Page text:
Astronomy Picture of the Day
October 8, 2014

More South Polar Features of Mars
More South Polar Features of Mars

Credits: NASA/JPL/Arizona State University (ASU) - Credits for the additional process. and color.: Dr Paolo C. Fienga/Lunar Explorer Italia/IPF

In this VIS image, taken by the NASA - Mars Odyssey Orbiter on August, 29th, 2014, and during its 56.378th orbit around the Red Planet, we can see, once again, a small part of the South Pole of Mars and, in particular, an unusual (but already well known) Surface Texture. In fact, this frame shows a Linear Surface Texture - typical of the South Polar Cap - which is usually described as looking like a "thumbprint".

Furthermore, even as far as these South Polar Terrain Textures are concerned, we wish to underline that their appearence (and, sometimes, their shape too) change from year to year (as a matter of fact, from month to month), thus proving the existence of Atmospherical and Chemical Processes that are still ongoing at the South Pole of Mars. Large Patches of Carbon Dioxide (CO2) Ice can be seen on the upper left (Sx) side of the frame, as well as in its lower areas.

Last, but not least, a dark, unusually-looking and relatively small Surface Feature (resembling to a slightly degraded Impact Crater - but we, as IPF, cannot be one hundred percent sure of that) can be seen on the lower right (Dx) side of the picture.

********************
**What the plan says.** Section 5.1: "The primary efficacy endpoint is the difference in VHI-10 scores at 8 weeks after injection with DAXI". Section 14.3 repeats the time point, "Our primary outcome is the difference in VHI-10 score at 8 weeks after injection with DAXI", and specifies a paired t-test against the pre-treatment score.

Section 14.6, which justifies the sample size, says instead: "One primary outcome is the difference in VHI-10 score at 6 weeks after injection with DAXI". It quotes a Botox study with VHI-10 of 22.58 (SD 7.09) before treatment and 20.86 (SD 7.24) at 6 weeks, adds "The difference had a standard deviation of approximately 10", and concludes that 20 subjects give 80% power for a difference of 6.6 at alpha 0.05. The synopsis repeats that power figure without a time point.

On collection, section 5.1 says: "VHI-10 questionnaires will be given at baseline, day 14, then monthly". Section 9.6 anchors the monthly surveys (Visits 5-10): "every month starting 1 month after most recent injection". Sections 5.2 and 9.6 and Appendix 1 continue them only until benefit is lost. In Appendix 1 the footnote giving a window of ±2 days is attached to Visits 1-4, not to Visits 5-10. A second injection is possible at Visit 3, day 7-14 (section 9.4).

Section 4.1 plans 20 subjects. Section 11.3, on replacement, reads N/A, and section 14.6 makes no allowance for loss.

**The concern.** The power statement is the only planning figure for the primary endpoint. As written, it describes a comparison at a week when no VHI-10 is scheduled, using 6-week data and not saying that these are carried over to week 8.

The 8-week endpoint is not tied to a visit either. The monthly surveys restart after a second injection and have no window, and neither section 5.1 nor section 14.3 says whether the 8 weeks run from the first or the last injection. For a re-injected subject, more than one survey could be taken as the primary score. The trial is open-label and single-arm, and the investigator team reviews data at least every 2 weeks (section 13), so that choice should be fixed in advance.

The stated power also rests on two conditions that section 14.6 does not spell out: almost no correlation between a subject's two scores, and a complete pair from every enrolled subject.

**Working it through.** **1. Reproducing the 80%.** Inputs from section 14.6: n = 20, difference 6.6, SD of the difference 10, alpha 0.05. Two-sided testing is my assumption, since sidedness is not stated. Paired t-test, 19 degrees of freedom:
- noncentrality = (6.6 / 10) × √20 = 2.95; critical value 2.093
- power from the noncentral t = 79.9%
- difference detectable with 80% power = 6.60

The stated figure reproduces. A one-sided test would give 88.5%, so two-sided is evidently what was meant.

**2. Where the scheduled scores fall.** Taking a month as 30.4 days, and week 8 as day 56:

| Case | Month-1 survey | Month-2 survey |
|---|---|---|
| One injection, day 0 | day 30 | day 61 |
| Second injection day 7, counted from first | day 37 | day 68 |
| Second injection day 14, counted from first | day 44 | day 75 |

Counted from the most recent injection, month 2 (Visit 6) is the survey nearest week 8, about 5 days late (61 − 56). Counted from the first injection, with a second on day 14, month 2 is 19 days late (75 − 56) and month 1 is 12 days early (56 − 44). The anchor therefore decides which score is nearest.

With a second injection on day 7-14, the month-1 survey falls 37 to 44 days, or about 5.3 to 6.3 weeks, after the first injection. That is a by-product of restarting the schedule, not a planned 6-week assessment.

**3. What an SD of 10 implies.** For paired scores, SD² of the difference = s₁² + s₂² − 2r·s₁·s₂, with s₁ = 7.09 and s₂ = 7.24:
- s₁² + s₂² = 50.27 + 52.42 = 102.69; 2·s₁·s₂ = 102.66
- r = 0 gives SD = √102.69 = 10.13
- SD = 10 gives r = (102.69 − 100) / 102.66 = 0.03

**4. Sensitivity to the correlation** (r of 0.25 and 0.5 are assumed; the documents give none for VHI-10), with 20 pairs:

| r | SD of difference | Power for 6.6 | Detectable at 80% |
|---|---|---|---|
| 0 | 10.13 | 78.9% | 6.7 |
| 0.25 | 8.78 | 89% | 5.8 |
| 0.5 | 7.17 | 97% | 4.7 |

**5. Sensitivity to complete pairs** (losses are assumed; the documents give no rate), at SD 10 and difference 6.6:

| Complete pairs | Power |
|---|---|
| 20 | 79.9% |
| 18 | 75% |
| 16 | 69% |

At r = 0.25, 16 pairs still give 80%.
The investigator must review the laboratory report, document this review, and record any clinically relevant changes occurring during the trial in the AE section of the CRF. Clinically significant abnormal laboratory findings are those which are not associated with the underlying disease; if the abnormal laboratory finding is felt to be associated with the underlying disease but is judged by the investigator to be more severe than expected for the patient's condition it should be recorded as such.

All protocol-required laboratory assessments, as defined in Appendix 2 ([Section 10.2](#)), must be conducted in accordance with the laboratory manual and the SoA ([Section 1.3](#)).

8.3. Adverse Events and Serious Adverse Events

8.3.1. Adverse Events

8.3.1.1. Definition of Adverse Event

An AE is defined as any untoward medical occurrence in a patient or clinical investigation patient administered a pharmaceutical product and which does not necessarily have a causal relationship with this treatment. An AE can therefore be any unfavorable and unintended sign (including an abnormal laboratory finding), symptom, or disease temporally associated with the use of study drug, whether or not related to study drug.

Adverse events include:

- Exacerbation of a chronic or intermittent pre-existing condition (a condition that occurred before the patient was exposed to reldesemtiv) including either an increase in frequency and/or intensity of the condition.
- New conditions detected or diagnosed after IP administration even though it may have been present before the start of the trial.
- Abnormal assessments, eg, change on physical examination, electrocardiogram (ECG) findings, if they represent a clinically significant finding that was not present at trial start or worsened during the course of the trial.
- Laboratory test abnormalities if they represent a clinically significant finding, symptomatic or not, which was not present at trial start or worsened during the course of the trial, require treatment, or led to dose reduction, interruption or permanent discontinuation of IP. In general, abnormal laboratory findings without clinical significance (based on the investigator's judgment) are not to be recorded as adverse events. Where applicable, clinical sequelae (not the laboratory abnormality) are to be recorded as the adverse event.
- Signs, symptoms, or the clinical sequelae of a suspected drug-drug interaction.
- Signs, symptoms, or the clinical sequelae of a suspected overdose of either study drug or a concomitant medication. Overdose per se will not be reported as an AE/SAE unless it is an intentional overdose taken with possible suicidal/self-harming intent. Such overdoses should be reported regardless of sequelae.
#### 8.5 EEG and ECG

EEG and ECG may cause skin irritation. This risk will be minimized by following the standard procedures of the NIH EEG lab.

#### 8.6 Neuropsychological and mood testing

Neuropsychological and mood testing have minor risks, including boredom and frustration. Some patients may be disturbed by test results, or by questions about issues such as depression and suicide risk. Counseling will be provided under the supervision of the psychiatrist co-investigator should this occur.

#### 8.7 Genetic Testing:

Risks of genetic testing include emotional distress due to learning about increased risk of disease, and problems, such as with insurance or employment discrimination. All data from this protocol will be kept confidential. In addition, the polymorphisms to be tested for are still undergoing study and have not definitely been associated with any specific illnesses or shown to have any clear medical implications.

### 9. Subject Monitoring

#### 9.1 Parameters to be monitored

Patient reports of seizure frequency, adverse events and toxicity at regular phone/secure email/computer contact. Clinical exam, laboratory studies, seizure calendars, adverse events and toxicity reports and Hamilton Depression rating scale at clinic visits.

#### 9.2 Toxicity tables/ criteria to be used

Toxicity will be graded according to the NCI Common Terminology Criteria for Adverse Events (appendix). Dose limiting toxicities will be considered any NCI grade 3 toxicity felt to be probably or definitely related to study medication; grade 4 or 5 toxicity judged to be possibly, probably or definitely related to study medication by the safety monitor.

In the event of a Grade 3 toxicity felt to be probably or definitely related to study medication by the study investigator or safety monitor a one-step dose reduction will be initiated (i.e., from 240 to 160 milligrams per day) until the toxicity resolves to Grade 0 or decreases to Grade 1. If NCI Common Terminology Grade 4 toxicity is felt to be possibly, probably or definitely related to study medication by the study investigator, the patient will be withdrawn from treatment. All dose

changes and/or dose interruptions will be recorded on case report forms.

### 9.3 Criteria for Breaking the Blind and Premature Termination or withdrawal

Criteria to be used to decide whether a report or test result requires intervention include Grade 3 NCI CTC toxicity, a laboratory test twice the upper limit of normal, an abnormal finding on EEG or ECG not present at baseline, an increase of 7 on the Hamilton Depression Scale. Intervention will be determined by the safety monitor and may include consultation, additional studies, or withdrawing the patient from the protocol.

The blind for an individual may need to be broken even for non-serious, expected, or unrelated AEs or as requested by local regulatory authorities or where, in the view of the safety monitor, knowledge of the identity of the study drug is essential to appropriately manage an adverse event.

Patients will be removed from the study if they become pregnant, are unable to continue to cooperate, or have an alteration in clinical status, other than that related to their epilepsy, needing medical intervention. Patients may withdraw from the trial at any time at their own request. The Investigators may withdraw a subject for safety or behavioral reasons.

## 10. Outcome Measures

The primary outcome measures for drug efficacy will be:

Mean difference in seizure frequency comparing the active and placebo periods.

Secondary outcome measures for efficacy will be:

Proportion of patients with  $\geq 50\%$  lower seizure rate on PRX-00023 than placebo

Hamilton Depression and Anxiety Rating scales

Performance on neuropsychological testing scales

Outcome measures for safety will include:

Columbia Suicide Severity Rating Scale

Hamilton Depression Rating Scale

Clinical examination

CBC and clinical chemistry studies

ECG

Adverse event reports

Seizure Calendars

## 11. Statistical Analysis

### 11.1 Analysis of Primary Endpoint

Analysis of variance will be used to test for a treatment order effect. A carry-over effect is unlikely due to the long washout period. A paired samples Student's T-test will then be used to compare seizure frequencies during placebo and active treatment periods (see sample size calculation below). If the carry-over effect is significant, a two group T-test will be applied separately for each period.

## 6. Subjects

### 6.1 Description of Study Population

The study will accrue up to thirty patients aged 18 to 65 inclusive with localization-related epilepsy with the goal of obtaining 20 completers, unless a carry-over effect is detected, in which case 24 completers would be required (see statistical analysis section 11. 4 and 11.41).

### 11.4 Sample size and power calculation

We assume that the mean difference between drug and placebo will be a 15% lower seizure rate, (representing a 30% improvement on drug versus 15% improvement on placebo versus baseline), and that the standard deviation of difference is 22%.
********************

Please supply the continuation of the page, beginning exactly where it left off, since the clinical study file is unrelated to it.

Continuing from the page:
Latitude (centered): 77,7252° South
Longitude (centered): 184,8250° East
Instrument: VIS

This image (which is a crop taken from an Original Mars Odyssey Orbiter b/w and Map-Projected frame published on the NASA - Planetary Photojournal with the ID n. PIA 18736) has been additionally processed, magnified to aid the visibility of the details, contrast enhanced and sharpened, Gamma corrected and then colorized in Absolute Natural Colors (such as the colors that a human eye would actually perceive if someone were onboard the NASA - Mars Odyssey Orbiter and then looked down, towards the Surface of Mars), by using an original technique created - and, in time, dramatically improved - by the Lunar Explorer Italia Team.

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